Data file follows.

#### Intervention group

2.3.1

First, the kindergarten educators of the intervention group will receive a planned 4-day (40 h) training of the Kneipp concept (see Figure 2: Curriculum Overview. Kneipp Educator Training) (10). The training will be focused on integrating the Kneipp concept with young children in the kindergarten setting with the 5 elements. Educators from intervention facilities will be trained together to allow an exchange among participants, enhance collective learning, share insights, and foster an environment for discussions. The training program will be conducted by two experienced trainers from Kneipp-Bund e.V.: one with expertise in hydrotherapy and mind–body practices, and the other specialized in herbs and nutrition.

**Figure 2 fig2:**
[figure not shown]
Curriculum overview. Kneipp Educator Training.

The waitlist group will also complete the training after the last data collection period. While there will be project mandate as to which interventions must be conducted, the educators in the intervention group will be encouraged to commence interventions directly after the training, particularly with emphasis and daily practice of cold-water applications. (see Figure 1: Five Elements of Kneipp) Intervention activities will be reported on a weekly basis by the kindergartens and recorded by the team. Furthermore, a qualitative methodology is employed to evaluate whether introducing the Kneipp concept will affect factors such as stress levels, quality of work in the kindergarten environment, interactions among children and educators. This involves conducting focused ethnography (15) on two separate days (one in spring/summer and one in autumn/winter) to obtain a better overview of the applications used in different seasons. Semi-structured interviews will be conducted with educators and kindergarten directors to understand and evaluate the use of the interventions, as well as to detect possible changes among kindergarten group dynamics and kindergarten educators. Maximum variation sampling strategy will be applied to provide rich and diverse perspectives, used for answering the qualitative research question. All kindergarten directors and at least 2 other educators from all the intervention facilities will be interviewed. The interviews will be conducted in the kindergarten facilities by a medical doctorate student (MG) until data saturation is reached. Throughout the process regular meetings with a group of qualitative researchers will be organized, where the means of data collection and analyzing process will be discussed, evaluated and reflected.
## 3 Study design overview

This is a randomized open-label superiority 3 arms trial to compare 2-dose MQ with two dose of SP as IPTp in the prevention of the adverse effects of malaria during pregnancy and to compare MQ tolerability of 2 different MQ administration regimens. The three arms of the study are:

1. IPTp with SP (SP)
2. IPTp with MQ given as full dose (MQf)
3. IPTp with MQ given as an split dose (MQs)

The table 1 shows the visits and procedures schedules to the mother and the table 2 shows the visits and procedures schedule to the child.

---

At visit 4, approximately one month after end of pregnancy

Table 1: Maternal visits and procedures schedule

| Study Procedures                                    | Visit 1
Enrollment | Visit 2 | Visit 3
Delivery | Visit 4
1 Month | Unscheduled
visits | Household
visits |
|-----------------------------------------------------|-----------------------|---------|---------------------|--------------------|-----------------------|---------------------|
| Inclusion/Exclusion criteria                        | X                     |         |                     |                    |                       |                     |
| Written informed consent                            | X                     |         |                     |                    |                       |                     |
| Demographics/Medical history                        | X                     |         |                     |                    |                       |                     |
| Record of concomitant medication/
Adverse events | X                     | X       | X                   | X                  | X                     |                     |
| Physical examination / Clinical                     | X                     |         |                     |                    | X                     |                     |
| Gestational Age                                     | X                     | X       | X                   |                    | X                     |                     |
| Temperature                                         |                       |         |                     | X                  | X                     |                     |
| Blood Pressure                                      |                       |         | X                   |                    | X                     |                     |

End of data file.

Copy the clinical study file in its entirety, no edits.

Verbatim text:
#### Intervention group

2.3.1

First, the kindergarten educators of the intervention group will receive a planned 4-day (40 h) training of the Kneipp concept (see Figure 2: Curriculum Overview. Kneipp Educator Training) (10). The training will be focused on integrating the Kneipp concept with young children in the kindergarten setting with the 5 elements. Educators from intervention facilities will be trained together to allow an exchange among participants, enhance collective learning, share insights, and foster an environment for discussions. The training program will be conducted by two experienced trainers from Kneipp-Bund e.V.: one with expertise in hydrotherapy and mind–body practices, and the other specialized in herbs and nutrition.

**Figure 2 fig2:**
[figure not shown]
Curriculum overview. Kneipp Educator Training.

The waitlist group will also complete the training after the last data collection period. While there will be project mandate as to which interventions must be conducted, the educators in the intervention group will be encouraged to commence interventions directly after the training, particularly with emphasis and daily practice of cold-water applications. (see Figure 1: Five Elements of Kneipp) Intervention activities will be reported on a weekly basis by the kindergartens and recorded by the team. Furthermore, a qualitative methodology is employed to evaluate whether introducing the Kneipp concept will affect factors such as stress levels, quality of work in the kindergarten environment, interactions among children and educators. This involves conducting focused ethnography (15) on two separate days (one in spring/summer and one in autumn/winter) to obtain a better overview of the applications used in different seasons. Semi-structured interviews will be conducted with educators and kindergarten directors to understand and evaluate the use of the interventions, as well as to detect possible changes among kindergarten group dynamics and kindergarten educators. Maximum variation sampling strategy will be applied to provide rich and diverse perspectives, used for answering the qualitative research question. All kindergarten directors and at least 2 other educators from all the intervention facilities will be interviewed. The interviews will be conducted in the kindergarten facilities by a medical doctorate student (MG) until data saturation is reached. Throughout the process regular meetings with a group of qualitative researchers will be organized, where the means of data collection and analyzing process will be discussed, evaluated and reflected.
## 3 Study design overview

This is a randomized open-label superiority 3 arms trial to compare 2-dose MQ with two dose of SP as IPTp in the prevention of the adverse effects of malaria during pregnancy and to compare MQ tolerability of 2 different MQ administration regimens. The three arms of the study are:

1. IPTp with SP (SP)
2. IPTp with MQ given as full dose (MQf)
3. IPTp with MQ given as an split dose (MQs)

The table 1 shows the visits and procedures schedules to the mother and the table 2 shows the visits and procedures schedule to the child.

---

At visit 4, approximately one month after end of pregnancy

Table 1: Maternal visits and procedures schedule

| Study Procedures                                    | Visit 1
Enrollment | Visit 2 | Visit 3
Delivery | Visit 4
1 Month | Unscheduled
visits | Household
visits |
|-----------------------------------------------------|-----------------------|---------|---------------------|--------------------|-----------------------|---------------------|
| Inclusion/Exclusion criteria                        | X                     |         |                     |                    |                       |                     |
| Written informed consent                            | X                     |         |                     |                    |                       |                     |
| Demographics/Medical history                        | X                     |         |                     |                    |                       |                     |
| Record of concomitant medication/
Adverse events | X                     | X       | X                   | X                  | X                     |                     |
| Physical examination / Clinical                     | X                     |         |                     |                    | X                     |                     |
| Gestational Age                                     | X                     | X       | X                   |                    | X                     |                     |
| Temperature                                         |                       |         |                     | X                  | X                     |                     |
| Blood Pressure                                      |                       |         | X                   |                    | X                     |                     |